And WikiLeaks had that whole DNC E-mail dump. Oh, and Trump lost the popular vote, but because of our crazy, mixed-up Electoral College, he still won (and subsequently gets to promote conspiracy theories about electoral fraud on the part of Democrats from his bully pulpit). Plus, income and wealth inequality, low turnout, racism, sexism, strategic mismanagement from the Clinton campaign and the Democrats in general, and other factors played a probable role in the final outcome.

But yes, strictly speaking, Trump won in 2016. Do I think he deserves some great degree of credit for this, however? No, I don’t, and my question to you is this: for what do you think he merits praise exactly?

From the very beginning of his campaign, Donald Trump ran on a platform of divisiveness that would be laughable today if A) it weren’t so reprehensible and B) he didn’t actually win. When Mexico sends its people, they’re not sending their best. They’re sending people that have lots of problems, and they’re bringing those problems with us. They’re bringing drugs. They’re bringing crime. They’re rapists. And some, I assume, are good people. By now, this is one set of remarks in a long line of boorish, ignorant rhetoric on Trump’s part. At the time, though, it was stunning to have someone with presidential aspirations utter these words with a straight face. This didn’t come from some character on HBO’s Veep. This was a real person really saying these things. But give the Devil his due, right?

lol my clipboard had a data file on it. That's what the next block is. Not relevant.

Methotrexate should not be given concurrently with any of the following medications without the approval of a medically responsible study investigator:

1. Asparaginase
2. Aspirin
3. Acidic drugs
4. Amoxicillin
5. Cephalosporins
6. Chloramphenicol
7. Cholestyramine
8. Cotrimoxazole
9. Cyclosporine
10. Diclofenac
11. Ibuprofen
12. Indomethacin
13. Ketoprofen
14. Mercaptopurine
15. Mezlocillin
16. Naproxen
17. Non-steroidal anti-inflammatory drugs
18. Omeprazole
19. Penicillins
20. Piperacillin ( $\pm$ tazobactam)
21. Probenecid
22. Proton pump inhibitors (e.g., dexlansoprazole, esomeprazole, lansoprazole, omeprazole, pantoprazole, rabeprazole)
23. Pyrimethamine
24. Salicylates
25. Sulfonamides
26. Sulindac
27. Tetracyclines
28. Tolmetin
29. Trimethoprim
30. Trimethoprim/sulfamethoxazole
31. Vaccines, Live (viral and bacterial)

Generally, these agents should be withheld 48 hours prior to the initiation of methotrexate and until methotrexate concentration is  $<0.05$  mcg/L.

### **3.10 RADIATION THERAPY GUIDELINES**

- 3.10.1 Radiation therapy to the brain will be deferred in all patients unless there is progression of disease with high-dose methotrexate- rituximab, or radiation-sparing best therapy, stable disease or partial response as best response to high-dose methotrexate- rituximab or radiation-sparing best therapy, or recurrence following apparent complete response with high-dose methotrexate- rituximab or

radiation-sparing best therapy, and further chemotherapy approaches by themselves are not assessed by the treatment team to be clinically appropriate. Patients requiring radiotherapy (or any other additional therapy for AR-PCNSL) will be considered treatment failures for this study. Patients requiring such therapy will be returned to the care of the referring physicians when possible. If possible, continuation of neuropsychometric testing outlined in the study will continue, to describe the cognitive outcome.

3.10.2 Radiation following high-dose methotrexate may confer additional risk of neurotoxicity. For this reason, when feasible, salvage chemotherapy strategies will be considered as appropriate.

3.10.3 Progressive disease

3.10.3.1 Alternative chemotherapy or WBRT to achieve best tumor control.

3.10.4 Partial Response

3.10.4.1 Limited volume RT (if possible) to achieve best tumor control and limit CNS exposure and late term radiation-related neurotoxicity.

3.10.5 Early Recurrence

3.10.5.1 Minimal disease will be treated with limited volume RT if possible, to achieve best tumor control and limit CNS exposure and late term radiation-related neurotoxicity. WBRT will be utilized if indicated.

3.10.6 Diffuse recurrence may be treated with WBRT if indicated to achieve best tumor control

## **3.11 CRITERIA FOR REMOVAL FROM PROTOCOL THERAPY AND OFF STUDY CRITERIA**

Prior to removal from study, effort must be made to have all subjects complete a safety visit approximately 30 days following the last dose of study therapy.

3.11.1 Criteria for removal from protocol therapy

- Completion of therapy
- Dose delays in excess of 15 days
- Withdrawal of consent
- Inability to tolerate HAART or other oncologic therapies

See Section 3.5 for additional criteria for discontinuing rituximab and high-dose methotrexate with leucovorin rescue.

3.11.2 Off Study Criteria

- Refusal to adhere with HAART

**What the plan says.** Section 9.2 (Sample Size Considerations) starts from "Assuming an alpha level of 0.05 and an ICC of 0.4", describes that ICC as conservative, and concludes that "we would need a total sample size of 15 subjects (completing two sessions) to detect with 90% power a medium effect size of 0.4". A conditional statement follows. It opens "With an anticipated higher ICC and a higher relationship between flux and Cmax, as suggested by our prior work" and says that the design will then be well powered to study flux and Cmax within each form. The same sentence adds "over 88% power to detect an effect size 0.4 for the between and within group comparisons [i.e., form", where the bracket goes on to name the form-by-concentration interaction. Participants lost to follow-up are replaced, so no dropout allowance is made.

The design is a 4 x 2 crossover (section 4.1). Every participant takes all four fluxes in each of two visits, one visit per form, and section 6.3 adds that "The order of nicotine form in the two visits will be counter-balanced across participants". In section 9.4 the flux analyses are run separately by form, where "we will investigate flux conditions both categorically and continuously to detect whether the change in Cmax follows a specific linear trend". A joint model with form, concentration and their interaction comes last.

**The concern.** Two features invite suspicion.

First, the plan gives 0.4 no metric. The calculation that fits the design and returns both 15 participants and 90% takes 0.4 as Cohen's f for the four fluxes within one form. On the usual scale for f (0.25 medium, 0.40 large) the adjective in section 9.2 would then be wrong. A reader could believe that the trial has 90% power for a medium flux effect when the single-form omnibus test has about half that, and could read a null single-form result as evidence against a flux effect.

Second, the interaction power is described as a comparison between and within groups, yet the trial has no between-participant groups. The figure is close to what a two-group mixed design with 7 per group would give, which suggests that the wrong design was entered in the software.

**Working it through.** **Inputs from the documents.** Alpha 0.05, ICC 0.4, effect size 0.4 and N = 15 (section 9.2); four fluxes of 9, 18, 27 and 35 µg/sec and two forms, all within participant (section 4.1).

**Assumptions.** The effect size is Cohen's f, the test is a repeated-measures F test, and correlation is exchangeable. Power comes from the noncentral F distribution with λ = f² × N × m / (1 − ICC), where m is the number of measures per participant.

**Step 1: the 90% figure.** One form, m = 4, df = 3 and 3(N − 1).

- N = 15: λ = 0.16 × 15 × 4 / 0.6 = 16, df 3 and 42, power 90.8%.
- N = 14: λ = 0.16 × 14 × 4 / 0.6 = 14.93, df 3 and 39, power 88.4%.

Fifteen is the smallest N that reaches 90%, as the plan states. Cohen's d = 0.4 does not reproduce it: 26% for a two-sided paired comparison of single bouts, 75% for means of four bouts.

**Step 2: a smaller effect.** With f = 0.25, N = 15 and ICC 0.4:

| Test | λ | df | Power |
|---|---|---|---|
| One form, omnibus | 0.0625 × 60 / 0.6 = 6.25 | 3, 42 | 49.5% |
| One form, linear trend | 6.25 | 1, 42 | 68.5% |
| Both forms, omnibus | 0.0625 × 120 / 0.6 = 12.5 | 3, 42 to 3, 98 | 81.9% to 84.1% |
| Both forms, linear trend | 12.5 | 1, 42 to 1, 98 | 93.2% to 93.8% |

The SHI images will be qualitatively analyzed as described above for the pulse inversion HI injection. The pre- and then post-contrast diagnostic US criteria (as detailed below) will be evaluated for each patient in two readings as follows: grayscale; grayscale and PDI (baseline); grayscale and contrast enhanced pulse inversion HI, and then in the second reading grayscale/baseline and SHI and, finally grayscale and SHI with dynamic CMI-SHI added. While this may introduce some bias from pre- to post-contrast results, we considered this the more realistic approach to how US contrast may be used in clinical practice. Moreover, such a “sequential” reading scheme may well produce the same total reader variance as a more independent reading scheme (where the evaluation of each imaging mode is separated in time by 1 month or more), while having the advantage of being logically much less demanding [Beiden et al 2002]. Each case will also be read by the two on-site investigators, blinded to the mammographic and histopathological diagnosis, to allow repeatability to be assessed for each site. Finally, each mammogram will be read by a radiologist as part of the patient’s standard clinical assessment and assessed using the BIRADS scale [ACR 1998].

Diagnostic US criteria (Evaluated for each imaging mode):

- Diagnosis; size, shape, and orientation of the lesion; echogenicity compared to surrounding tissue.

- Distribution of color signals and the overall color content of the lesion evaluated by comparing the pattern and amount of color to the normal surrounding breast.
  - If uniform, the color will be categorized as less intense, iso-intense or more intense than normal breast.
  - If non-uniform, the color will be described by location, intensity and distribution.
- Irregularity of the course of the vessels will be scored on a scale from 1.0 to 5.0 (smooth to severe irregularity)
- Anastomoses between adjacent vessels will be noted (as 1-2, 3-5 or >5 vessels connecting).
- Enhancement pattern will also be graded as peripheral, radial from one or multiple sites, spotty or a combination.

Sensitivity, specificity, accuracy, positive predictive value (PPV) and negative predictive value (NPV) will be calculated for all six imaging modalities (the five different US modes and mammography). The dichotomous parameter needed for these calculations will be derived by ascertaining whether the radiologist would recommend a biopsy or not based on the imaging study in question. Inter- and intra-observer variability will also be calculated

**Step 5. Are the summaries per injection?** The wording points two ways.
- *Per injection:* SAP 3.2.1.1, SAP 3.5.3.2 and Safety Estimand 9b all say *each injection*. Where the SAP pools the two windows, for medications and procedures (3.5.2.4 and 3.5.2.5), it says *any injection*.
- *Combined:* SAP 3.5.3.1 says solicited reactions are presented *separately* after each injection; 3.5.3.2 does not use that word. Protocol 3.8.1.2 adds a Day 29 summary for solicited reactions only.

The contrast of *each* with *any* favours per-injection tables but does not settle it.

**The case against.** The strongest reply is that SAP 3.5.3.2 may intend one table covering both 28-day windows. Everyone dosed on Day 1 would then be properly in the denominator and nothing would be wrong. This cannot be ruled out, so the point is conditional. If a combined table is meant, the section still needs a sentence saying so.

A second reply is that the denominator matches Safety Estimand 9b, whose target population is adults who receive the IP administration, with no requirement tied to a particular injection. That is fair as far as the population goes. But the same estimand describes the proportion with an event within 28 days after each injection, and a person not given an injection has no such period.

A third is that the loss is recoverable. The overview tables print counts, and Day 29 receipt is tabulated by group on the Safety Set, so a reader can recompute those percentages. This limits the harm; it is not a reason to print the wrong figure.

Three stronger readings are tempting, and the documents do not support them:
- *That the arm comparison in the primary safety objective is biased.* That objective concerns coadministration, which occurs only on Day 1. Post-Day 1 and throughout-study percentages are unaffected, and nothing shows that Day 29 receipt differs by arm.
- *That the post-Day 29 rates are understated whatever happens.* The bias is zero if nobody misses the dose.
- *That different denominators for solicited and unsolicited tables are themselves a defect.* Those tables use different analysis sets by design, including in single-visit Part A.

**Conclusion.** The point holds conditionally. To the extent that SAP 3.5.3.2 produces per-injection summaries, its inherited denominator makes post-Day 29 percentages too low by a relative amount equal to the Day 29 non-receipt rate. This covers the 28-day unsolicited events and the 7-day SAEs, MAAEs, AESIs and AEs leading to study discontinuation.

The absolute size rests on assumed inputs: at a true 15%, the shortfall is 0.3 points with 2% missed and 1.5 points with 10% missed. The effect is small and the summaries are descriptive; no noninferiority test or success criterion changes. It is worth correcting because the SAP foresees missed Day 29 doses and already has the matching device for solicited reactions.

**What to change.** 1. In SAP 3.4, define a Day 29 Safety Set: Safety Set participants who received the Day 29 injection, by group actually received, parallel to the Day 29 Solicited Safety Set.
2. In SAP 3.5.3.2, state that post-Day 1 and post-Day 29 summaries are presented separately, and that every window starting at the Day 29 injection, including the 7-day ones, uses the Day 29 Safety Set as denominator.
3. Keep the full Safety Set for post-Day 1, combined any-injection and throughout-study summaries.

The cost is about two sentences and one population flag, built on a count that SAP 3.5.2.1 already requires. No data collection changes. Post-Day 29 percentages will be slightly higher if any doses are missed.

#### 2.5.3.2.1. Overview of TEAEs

In spite of the expert predictions, Trump didn’t sink his chances right then and there. Instead, he flourished, all the while going after his political rivals on both the left and the right, going out of his way to criticize those who dared to challenge him. Megyn Kelly was only asking him tough questions because she was on her period. John McCain was less of a man because he got captured while serving in the Vietnam War (never mind that Trump himself never served because his father used an allegedly fabricated diagnosis of bone spurs to get him off the hook). Carly Fiorina was ugly. Marco Rubio became “Little Marco.” And was “Lyin'” Ted Cruz even eligible to run for president because of the whole being-born-in-Canada thing? With every jab at a fellow Republican, Trump revealed a new ugly dimension to his character. And his supporters reveled in it.